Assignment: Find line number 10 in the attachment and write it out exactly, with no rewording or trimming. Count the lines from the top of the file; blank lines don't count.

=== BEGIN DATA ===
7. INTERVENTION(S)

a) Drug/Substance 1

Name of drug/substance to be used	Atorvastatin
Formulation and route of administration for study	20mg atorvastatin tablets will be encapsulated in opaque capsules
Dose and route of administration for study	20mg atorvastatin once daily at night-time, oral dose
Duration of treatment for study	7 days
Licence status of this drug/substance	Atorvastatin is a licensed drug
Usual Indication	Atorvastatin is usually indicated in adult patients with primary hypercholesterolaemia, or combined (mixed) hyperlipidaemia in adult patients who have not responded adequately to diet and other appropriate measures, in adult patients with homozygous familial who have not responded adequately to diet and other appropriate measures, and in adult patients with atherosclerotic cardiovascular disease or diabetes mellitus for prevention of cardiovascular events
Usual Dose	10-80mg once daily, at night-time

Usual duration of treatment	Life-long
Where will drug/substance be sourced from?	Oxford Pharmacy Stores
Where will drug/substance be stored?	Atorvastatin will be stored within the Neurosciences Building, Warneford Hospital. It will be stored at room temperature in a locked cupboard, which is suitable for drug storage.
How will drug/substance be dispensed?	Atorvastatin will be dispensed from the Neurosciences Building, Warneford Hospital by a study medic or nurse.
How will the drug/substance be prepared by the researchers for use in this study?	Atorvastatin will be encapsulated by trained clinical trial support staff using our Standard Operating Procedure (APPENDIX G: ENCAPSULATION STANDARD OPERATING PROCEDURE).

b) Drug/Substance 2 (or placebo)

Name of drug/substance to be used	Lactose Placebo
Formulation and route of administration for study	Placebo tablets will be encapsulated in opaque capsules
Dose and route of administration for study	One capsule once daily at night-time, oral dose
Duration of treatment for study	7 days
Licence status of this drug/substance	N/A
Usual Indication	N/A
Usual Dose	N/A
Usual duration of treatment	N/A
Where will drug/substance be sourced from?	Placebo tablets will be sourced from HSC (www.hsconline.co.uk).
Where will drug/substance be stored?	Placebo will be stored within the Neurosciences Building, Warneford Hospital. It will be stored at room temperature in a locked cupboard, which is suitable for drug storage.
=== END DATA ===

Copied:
Usual duration of treatment	Life-long